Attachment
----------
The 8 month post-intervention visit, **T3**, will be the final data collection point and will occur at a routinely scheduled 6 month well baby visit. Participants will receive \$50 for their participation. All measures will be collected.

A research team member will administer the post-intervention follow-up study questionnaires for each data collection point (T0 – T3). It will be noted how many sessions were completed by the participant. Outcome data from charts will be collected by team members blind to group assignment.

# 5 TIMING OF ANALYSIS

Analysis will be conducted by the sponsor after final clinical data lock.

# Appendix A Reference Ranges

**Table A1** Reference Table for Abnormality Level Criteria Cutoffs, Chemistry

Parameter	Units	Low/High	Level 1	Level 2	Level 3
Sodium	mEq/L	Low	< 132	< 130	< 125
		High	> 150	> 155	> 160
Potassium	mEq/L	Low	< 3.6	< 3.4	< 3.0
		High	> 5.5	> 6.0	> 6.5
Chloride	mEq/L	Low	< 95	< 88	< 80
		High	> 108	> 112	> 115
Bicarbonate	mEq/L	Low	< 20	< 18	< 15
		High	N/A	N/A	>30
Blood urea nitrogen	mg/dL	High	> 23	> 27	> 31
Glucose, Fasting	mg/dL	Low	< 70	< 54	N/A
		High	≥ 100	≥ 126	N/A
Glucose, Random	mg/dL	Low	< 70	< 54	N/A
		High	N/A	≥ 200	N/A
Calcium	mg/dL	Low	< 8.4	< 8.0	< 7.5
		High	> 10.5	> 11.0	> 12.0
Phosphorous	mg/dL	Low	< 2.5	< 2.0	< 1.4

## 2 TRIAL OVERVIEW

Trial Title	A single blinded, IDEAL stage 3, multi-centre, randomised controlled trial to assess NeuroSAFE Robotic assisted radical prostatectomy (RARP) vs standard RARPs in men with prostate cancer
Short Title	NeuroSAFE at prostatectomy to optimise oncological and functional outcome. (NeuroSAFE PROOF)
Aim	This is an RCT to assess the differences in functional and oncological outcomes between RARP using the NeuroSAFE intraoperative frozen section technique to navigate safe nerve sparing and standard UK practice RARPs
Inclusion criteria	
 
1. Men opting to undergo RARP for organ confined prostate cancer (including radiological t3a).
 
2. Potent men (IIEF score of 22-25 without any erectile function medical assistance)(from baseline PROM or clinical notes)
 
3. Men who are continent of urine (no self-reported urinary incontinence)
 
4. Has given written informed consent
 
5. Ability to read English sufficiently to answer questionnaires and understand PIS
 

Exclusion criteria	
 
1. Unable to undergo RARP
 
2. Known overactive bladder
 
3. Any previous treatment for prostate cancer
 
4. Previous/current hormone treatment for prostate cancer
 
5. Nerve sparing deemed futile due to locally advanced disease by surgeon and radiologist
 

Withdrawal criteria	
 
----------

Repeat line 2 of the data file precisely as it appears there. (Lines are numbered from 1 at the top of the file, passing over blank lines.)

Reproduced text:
A research team member will administer the post-intervention follow-up study questionnaires for each data collection point (T0 – T3). It will be noted how many sessions were completed by the participant. Outcome data from charts will be collected by team members blind to group assignment.